The Asia Infrastructure Investment Bank (AIIB), a China-founded alternative to the World Bank, re-elected its president, Jin Liqun this week. This follows recent protests from NGOs that the AIIB is failing to live up to promises on civil society engagement, especially when it comes to consultations with project-affected communities. Jin did confirm an expansion of COVID-19 related relief to $13 billion, a crucial opportunity as COVID diagnostics funding for low- and medium-income countries has fallen $1.75 billion short of commitments made by the WHO in April. 

Instagram launched its new Reels feature, a competitor to TikTok. Facebook CEO Mark Zuckerberg -- whose company also owns Instagram -- nonetheless warned employees that the government’s ban and forced sale of TikTok “sets a dangerous precedent.” Reels helped Instagram boost usage 15% in India when that country banned TikTok in June. Potentially related: Facebook fired a whistleblower this week that exposed the company’s special treatment for right-wing pages, a phenomenon reflected in new research that found Instagram’s algorithm favoring Donald Trump over rival Joe Biden.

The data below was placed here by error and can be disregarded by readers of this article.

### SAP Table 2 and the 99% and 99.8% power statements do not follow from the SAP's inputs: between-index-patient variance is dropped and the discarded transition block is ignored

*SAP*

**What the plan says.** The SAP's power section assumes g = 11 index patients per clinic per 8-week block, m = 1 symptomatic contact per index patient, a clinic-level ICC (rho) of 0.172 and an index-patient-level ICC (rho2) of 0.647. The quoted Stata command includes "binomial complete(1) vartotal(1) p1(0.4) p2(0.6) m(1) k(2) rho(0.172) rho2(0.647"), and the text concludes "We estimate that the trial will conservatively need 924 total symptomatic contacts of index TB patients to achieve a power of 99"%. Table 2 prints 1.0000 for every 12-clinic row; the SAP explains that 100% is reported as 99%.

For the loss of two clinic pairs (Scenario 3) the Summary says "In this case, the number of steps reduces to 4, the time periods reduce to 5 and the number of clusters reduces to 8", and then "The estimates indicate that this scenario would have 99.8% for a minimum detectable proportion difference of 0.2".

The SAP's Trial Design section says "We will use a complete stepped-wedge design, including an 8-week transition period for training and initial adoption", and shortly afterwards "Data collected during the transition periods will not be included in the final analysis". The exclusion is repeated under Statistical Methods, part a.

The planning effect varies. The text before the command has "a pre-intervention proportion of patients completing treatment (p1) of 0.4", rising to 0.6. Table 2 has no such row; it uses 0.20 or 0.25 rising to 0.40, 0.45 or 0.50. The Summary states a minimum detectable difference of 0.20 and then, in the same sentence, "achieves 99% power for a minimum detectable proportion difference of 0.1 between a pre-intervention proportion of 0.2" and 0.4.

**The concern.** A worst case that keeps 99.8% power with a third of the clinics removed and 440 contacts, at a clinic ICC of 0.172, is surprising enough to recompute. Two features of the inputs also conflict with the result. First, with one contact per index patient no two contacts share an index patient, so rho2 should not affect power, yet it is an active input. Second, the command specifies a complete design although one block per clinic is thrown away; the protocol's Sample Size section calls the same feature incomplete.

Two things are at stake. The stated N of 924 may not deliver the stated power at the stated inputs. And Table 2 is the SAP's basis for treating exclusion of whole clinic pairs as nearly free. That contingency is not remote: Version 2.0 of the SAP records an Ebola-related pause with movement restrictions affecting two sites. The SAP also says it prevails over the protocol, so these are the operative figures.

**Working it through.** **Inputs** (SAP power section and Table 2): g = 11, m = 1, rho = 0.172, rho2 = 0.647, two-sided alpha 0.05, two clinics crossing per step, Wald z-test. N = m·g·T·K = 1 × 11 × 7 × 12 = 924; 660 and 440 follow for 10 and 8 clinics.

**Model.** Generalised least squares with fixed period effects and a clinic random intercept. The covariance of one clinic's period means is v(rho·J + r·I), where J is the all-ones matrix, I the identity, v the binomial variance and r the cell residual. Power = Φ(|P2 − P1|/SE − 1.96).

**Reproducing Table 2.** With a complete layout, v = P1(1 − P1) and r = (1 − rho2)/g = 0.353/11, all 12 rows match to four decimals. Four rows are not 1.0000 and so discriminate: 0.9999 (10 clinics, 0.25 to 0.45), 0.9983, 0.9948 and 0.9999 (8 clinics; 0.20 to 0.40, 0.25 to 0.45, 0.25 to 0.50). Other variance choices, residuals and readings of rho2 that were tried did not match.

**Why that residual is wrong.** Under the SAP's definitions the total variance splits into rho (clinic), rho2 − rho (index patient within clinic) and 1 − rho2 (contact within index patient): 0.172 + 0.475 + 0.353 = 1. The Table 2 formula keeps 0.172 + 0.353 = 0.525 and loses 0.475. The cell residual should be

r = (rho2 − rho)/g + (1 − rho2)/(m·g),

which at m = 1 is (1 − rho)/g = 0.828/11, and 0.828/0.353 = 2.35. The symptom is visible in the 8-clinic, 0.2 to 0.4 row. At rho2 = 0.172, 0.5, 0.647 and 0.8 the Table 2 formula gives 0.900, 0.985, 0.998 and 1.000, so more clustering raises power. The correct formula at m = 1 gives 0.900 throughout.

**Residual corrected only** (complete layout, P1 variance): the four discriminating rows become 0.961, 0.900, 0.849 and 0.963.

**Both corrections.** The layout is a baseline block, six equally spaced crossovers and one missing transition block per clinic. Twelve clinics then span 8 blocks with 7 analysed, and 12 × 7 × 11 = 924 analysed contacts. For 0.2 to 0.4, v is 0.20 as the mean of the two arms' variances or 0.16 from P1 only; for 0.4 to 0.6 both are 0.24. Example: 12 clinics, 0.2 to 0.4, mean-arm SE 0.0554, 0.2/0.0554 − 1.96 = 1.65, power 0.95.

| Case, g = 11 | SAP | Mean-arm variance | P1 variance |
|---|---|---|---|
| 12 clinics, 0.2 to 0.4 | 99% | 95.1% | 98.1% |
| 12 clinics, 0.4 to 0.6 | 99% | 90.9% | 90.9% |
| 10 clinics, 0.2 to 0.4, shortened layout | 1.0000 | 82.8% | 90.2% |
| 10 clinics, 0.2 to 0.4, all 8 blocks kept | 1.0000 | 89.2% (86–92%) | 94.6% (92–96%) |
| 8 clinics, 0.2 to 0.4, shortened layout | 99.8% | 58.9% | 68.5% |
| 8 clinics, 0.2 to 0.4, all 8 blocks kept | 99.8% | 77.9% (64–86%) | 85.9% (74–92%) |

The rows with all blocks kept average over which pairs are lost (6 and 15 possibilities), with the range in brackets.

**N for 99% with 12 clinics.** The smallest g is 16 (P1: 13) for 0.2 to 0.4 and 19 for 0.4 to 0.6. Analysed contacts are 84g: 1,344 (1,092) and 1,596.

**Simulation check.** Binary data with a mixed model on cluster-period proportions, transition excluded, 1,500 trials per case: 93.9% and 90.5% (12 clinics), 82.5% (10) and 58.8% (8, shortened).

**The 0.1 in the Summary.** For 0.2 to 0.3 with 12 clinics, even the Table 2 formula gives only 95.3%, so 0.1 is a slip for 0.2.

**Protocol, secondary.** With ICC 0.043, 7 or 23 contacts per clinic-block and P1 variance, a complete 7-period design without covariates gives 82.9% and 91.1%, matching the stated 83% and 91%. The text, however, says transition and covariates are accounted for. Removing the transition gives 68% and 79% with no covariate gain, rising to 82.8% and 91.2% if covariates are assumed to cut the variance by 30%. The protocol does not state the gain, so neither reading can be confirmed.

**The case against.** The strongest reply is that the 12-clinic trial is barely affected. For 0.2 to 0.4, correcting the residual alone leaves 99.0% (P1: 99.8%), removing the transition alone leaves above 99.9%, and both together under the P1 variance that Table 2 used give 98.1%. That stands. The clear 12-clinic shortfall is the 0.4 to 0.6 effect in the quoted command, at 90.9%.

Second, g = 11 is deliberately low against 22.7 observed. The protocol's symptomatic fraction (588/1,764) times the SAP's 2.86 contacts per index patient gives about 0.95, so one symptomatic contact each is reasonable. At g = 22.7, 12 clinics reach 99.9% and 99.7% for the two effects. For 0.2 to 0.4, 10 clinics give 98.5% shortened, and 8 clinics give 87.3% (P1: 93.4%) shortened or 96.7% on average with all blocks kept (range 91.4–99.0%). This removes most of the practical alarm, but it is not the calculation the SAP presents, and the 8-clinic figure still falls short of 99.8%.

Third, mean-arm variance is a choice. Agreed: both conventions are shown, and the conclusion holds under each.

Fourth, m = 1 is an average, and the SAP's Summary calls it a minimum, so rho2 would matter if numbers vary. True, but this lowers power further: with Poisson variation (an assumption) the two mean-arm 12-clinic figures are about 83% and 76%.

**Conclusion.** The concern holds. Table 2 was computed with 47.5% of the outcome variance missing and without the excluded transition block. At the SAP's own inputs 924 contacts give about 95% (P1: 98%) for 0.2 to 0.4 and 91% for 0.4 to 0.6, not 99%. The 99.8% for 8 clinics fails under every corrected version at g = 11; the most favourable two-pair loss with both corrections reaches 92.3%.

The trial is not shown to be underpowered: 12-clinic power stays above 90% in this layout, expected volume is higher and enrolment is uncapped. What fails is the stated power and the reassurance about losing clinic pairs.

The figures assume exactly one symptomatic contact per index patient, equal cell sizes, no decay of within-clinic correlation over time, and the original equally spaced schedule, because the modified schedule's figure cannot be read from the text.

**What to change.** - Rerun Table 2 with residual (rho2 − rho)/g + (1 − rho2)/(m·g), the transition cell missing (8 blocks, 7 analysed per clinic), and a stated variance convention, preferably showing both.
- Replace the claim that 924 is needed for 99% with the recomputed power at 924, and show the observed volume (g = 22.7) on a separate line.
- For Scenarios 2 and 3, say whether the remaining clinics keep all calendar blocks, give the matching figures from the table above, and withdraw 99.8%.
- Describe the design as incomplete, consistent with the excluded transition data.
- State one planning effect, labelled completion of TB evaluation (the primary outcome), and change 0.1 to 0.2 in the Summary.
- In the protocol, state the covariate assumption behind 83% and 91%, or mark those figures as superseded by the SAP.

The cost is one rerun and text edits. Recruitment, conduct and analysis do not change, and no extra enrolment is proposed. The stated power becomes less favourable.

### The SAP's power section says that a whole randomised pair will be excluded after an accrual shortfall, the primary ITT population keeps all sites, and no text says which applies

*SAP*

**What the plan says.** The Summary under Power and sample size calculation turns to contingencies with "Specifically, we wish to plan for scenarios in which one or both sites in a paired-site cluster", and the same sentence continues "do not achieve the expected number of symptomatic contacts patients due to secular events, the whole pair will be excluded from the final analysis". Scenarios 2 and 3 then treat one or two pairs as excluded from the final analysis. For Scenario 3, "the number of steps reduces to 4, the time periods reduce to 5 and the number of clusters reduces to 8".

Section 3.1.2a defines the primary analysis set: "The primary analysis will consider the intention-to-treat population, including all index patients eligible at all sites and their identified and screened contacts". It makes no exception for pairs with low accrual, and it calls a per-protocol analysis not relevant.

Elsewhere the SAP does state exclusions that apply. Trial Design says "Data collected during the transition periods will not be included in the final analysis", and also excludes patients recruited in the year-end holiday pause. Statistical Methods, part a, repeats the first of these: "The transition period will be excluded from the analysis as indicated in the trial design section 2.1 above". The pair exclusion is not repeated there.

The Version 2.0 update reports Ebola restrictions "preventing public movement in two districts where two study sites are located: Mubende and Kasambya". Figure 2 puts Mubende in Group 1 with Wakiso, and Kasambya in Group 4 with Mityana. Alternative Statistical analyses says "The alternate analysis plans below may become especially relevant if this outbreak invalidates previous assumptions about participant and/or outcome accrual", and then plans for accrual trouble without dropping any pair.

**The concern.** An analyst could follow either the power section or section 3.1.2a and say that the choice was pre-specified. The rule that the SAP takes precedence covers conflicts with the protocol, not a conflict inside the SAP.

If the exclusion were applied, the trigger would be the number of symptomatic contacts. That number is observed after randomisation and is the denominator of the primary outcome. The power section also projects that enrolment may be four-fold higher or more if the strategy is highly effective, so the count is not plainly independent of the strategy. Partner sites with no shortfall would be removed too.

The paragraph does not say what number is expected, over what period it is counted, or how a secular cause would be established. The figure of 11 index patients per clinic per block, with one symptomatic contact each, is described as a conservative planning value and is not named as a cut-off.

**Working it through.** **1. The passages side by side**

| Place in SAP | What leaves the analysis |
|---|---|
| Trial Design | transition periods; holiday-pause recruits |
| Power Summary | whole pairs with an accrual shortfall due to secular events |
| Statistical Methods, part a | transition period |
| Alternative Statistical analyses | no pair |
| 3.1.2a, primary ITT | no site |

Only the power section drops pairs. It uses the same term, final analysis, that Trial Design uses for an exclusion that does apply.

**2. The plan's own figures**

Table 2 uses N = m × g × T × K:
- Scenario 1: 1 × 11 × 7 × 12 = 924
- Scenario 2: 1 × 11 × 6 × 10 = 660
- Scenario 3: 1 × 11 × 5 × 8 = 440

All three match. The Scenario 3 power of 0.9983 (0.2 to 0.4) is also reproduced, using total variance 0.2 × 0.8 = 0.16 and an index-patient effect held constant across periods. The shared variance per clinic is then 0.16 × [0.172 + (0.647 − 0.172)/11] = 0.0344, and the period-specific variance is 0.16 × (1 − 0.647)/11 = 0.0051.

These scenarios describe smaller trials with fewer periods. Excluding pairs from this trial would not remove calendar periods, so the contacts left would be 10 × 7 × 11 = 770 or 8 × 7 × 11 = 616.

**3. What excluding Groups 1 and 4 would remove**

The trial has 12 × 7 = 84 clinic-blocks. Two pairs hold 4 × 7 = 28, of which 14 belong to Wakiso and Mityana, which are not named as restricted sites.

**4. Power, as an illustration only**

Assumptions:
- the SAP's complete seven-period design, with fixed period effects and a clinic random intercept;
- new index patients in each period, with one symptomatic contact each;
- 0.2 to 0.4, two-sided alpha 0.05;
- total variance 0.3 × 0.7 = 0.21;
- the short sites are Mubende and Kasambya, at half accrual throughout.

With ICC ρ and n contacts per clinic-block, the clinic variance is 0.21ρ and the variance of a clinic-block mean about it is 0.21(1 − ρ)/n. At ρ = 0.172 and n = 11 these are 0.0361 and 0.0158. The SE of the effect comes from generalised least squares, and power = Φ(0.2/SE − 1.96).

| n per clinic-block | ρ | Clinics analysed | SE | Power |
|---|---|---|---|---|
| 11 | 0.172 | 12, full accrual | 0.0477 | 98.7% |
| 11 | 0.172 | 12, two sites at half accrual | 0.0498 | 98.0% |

It was a busy week for the corporate surveillance state: Alphabet -- Google’s parent -- announced a new 6.6% stake in home alarm company ADT. The move could help compete with Amazon’s Ring brand surveillance system and integrate Google’s data collection into ADT systems. Motorola Solutions, a major supplier of police technology, bought California-based video surveillance company Pelco for $110 million, in a bid to “further expand our global footprint with enterprise and public safety customers,” according to Motorola Solutions CEO Greg Brown. Finally, consulting giant AlixPartners bought Freeh Group International Solutions, an investigation company founded by former FBI Director Louie Freeh. 


Disclaimer

Our only investment advice: Short the Bucks. 

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Photo credit: Solen Feyissa via Flickr